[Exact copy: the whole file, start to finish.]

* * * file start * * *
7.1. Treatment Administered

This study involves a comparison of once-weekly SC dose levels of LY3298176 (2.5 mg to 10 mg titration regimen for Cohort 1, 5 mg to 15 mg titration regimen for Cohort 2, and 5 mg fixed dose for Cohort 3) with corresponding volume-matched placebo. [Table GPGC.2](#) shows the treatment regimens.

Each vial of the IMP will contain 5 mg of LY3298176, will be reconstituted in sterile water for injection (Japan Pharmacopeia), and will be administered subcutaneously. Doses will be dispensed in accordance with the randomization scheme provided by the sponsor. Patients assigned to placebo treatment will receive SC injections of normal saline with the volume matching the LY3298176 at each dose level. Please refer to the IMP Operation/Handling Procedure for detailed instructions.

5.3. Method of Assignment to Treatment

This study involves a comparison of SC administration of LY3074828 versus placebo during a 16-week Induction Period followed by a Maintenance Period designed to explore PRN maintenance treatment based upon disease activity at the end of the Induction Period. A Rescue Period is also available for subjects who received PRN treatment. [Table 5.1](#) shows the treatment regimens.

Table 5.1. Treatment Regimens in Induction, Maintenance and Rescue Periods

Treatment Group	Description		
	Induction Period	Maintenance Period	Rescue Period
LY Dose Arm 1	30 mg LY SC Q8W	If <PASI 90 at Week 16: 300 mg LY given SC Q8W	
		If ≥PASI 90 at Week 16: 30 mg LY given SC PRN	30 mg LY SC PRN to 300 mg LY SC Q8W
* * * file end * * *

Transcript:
7.1. Treatment Administered

This study involves a comparison of once-weekly SC dose levels of LY3298176 (2.5 mg to 10 mg titration regimen for Cohort 1, 5 mg to 15 mg titration regimen for Cohort 2, and 5 mg fixed dose for Cohort 3) with corresponding volume-matched placebo. [Table GPGC.2](#) shows the treatment regimens.

Each vial of the IMP will contain 5 mg of LY3298176, will be reconstituted in sterile water for injection (Japan Pharmacopeia), and will be administered subcutaneously. Doses will be dispensed in accordance with the randomization scheme provided by the sponsor. Patients assigned to placebo treatment will receive SC injections of normal saline with the volume matching the LY3298176 at each dose level. Please refer to the IMP Operation/Handling Procedure for detailed instructions.

5.3. Method of Assignment to Treatment

This study involves a comparison of SC administration of LY3074828 versus placebo during a 16-week Induction Period followed by a Maintenance Period designed to explore PRN maintenance treatment based upon disease activity at the end of the Induction Period. A Rescue Period is also available for subjects who received PRN treatment. [Table 5.1](#) shows the treatment regimens.

Table 5.1. Treatment Regimens in Induction, Maintenance and Rescue Periods

Treatment Group	Description		
	Induction Period	Maintenance Period	Rescue Period
LY Dose Arm 1	30 mg LY SC Q8W	If <PASI 90 at Week 16: 300 mg LY given SC Q8W	
		If ≥PASI 90 at Week 16: 30 mg LY given SC PRN	30 mg LY SC PRN to 300 mg LY SC Q8W